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A Time To Kill

A TIME TO KILL. A New Courtroom Drama. Based on the classic bestseller by John Grishman, adapted for the stage by Rupert Holmes at the Golden Theatre, Broadway, New York.

A TIME TO KILL is a new play adapted by Rupert Holmes from the first novel of John Grisham (1989). It has also been made into a film (1999) with Kevin Spacey, Matthew McConaughey, Sandra Bullock and Samuel L. Jackson. This is a classic Broadway commercial venture and the reason I went to see it.

It is a courtroom drama and has all the sensational twists and turns of that genre, interspersed with the tensions of racism in a Mississippi city. Directed by Ethan McSweeny, with a huge and elegant design by James Noone – the best element of this venture for me – that includes a towering wooden cyclorama and rows and rows of flying scene-locations, and trucks of furnishings, with some video projections (Jeff Sugg), that gives the whole venture a feeling of lavish scale and ‘class’.

The performances led by Sebastian Arcelus (John Brigance), Patrick Page (Rufus R. Buckley), Ashley Williams (Ellen Roark), and John Douglas Thompson (Carl Lee Hailey) are all brusquely played with the clear shapes and edge of the usual character types of this material. The sheer professionalism and ease of their work is bracing in its clarity and story book telling, and well supported by the other eleven actors involved in creating the functionaries that populate the court and the rest of the society, so as to give the production a keen sense of familiar recognition of this world.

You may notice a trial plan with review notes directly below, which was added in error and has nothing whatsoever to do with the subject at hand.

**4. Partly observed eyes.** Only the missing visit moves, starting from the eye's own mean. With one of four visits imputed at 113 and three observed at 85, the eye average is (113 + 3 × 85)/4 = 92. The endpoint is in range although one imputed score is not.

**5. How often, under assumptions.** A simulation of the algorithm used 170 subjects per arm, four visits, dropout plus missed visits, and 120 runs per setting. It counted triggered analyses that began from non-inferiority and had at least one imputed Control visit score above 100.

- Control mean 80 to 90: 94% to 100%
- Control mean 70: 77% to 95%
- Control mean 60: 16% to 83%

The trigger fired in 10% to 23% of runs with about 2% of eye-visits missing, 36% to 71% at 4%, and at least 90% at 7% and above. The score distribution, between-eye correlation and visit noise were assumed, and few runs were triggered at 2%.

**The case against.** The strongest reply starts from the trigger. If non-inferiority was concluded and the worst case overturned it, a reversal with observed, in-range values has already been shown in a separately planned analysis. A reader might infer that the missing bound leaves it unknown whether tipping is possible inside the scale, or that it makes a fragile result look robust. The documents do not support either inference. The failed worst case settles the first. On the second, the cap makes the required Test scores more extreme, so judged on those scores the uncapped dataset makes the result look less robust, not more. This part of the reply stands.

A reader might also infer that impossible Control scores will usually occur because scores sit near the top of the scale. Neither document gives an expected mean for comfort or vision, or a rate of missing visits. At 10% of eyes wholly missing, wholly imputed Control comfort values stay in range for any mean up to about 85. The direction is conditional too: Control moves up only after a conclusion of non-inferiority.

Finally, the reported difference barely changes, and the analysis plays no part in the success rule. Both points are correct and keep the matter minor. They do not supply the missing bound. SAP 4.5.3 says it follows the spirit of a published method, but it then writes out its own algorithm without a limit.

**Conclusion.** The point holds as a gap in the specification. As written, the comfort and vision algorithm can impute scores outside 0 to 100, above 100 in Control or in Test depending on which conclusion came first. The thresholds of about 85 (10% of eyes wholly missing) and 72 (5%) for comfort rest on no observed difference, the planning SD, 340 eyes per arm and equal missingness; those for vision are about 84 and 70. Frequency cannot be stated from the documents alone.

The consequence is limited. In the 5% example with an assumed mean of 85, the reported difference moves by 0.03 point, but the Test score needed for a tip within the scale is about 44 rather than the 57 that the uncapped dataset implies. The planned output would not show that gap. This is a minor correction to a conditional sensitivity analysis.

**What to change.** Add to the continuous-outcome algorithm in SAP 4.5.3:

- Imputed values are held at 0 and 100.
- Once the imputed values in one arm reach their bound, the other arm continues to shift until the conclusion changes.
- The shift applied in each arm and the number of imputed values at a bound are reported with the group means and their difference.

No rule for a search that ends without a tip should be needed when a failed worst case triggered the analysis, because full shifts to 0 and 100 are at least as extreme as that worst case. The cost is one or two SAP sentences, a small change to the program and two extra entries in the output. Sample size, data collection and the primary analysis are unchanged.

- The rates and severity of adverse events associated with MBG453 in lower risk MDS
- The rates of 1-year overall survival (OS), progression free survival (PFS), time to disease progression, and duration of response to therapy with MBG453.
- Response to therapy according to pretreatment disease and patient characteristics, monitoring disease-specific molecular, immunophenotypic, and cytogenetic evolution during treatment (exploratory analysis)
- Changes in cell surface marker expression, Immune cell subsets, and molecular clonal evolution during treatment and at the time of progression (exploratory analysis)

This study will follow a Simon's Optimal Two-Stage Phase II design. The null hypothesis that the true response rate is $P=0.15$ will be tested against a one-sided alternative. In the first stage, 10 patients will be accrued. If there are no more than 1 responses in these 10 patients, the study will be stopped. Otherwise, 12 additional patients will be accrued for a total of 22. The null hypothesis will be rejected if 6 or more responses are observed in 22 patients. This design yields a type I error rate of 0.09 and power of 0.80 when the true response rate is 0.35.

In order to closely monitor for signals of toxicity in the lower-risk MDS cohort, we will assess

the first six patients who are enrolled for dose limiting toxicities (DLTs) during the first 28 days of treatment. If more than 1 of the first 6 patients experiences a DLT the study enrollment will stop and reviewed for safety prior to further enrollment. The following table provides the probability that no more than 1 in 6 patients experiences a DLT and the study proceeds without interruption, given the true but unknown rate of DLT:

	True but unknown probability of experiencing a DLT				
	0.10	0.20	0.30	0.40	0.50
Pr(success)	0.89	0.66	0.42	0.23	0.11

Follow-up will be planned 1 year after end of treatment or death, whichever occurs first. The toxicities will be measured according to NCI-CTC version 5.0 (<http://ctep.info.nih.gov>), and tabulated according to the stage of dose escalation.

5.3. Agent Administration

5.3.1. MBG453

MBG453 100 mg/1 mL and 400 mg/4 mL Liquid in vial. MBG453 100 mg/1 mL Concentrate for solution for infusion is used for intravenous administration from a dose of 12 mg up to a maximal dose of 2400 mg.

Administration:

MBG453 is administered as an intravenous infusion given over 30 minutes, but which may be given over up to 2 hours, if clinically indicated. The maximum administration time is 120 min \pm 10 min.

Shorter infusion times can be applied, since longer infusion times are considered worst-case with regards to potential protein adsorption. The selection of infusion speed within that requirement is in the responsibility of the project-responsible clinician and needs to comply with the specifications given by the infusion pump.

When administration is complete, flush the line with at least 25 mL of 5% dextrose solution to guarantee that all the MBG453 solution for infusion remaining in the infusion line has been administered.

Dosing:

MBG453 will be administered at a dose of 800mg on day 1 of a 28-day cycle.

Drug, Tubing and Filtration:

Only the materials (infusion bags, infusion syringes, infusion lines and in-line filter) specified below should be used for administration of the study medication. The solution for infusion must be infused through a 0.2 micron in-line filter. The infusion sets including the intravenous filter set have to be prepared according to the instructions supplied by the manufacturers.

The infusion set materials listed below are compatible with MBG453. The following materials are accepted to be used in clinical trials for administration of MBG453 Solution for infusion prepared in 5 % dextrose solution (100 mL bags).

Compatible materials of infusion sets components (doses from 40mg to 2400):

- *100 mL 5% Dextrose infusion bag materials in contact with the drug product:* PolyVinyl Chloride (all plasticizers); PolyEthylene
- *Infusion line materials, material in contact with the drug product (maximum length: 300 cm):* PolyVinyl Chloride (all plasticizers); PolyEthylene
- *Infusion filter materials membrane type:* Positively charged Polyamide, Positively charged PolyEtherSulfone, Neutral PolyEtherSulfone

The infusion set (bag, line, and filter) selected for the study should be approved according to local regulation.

The play is a well crafted example of the courtroom form. It is a crowd pleaser with all the tension, humour, politics and storytelling rewards that cause the audience to hold their breath, laugh out loud, make satisfied judgements of character expectations and gasp with the ups-and-downs, twists and turns of what happens on the stage. “Oh, no.” Yes!” “Ha, gotcha!”: examples of the audience responses. It has pleasing grandstanding speeches and relievedly, politically correct solutions with just a soupcon of political cynicism to make us all feel good about ourselves and rewarded to see justice being so well served in the face of so many dreadful societal obstacles.

Horses for Courses, of course. My parents loved Agatha Christie (so do I) and my peers clearly love the novels of John Grisham (I hardly know them) and will enjoy this stage adaption, as their parents did with the Christie repertoire (and still do e.g. THE MOUSETRAP). You know what you are going to get at the Golden Theatre, and you get it with great respect and no expense spared. Aimed at popular response it is an admirable example of utter commercialism in the straight theatre of the Broadway theatre experience. I kind of enjoyed myself, watching the magic of theatre storytelling working around me.

I saw this production in a preview week.